As the world devours more and more energy, the hunt for a source of power wich is efficient, reliable and above all clean is like a quest to find the Holy Grail. That Holy Grail, it seems, could be all around us: in the sea. Think for a moment of those huge holiday-poster waves, enticing us ti the spectacular surfing beaches of Hawaii, Australia or California. Now imagine the immense power locked up within just a single one of those wave - and what it could mean if that power were to be harnessed and used in a consistent and reliable way.
© Fotolia, 2012
The science of capturing wave power is still
in its infancy compared with other renewable
energy sources such as wind power. But a
project funded by the European Union is
aiming to turn the massive potential of wave
power from dream to reality in the shortest
If it can be done, wave power offers much
greater potential than wind power. Waves are
1,000 times denser than wind. That means
far more energy can be produced from waves
than from wind, given an equally sized farm.
And, as any holidaymaker or sailor knows,
waves are far more predictable than wind.
It all adds up to a potentially significant
reduction in our dependence on fossil fuels. In
the US, the Electric Power Research Institute
estimates that 10 years from now wave
power could be enough for around 4.3 million
American homes. In Europe, it is reckoned that
countries near the Atlantic coast, where wave
power is most abundant, could use it to meet
10% of their electricity requirements.
At the heart of the € 8.5 million project, which
has received € 5 million of EU funding, is a
device developed by an Irish company called
Wavebob. To the untrained eye, it looks like
a slightly large buoy on the surface of the
ocean. Beneath the surface, the device â€
technically known as a wave energy converter
(WEC) - contains an oscillator. In simple terms,
the waves activate the oscillator, and this
movement is used to generate electricity.
It might sound simple but it isn't. Coming up
with a device that can harvest as much energy
as possible from the waves, without absorbing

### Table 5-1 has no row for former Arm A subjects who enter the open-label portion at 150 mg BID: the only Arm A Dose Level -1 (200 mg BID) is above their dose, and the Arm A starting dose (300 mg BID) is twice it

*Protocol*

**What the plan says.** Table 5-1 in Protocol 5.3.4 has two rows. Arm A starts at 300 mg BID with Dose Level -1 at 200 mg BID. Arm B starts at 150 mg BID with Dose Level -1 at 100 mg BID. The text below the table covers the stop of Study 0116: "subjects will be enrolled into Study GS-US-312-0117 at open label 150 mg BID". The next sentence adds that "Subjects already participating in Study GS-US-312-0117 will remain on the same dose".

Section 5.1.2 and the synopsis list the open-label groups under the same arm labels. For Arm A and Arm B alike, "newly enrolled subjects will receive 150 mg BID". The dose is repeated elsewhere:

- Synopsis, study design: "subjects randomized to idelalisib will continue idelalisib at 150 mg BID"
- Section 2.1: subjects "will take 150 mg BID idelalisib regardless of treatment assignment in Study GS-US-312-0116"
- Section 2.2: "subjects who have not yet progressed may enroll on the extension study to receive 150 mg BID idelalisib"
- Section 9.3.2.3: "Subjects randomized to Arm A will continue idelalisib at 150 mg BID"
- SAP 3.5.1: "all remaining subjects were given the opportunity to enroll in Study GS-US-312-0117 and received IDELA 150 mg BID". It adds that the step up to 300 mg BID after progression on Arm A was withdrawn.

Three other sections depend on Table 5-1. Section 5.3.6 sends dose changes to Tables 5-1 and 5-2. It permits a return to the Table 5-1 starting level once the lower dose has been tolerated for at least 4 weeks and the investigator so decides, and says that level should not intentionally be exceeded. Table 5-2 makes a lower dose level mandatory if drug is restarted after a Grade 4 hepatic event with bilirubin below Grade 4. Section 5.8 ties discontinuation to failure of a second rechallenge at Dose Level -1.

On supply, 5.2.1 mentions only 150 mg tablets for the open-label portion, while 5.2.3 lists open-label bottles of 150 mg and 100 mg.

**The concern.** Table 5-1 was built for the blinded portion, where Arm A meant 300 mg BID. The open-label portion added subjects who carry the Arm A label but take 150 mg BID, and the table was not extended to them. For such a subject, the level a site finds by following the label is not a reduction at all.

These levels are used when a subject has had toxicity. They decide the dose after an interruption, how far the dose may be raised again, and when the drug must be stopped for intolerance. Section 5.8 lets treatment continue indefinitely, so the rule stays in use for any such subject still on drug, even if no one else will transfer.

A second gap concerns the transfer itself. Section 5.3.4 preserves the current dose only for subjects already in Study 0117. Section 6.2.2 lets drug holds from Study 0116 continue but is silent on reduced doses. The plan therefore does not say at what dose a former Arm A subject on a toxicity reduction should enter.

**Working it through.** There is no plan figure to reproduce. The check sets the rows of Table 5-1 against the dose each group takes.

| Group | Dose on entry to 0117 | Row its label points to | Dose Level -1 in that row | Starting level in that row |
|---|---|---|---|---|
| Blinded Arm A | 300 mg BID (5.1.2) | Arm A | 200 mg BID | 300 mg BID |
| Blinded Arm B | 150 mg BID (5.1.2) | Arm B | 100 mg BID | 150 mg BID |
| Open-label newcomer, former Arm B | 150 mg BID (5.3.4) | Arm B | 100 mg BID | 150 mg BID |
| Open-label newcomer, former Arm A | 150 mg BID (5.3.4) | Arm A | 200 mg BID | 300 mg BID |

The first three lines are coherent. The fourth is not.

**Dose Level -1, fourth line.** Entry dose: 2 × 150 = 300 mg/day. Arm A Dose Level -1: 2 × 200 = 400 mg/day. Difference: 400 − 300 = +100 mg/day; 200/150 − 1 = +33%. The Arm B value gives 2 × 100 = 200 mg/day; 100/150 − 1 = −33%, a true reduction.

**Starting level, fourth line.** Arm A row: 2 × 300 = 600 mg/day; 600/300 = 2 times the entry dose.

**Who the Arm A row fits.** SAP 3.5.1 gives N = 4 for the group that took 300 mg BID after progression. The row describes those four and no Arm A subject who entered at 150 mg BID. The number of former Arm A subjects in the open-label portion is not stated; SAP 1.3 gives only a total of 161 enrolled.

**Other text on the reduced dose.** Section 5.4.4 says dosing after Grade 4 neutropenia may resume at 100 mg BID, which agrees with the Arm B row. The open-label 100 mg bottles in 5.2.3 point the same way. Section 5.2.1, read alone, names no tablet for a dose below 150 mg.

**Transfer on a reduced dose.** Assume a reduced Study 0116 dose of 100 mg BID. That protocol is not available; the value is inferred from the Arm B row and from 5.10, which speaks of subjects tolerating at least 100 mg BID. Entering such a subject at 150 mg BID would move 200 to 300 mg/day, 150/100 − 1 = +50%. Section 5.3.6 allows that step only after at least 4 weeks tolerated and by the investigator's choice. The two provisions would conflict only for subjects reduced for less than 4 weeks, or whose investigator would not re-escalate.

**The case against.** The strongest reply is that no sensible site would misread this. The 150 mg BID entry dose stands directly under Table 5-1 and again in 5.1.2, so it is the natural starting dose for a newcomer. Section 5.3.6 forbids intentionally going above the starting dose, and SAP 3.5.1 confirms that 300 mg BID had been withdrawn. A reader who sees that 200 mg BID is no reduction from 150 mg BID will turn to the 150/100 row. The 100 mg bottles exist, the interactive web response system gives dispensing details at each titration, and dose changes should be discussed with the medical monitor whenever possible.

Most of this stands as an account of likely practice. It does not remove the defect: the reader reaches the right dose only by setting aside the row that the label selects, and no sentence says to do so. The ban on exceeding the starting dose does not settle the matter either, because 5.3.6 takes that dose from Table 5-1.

so much that it gets destroyed in the process,
is a difficult line to tread.
The device also needs to adapt quickly to what
can be dramatically changing wave patterns
Faced with such challenges, the design and
testing process is expensive, with no guarantee
of success at the end.
As a result, no internationally accepted method
of harnessing wave power has yet been devised.
Working as part of a consortium called "STANDPOINT", wich includes five other partner companies from Sweden, Germany, Portugal and
Spain, Wavebob is convinced that its device is
advanced and sophisticated enough to meet
this crucial need for an internationally standardised
technology - and so open the way for
wave power to become a commercially viable
"The STANDPOINT consortium believes that
large-scale commercial wave farms will be
developed much sooner if best-practice approaches
are adopted internationally," explains
Wavebob chief Andrew Parrish. "This project is
an exciting step in the development of wave
energy technology, and in the development of
viable wave farms which will have a major impact
on reducing carbon emissions worldwide."
As part of the project, a full-size, gridconnected
Wavebob device has been tested for
a 12-month period off the coast of Portugal.
There is no doubt that the results will be eagerly
awaited. If all goes well, wave power could be
commercially viable in as little as three to five
As the Wavebob website puts it: "Every hour
of every day thousands of dollars worth of
ocean energy wash up on our shores. This
immense, never-depleting, clean energy source
is unlimited and untapped. Imagine the ability
to harness that clean, free energy resource and
put it to good work."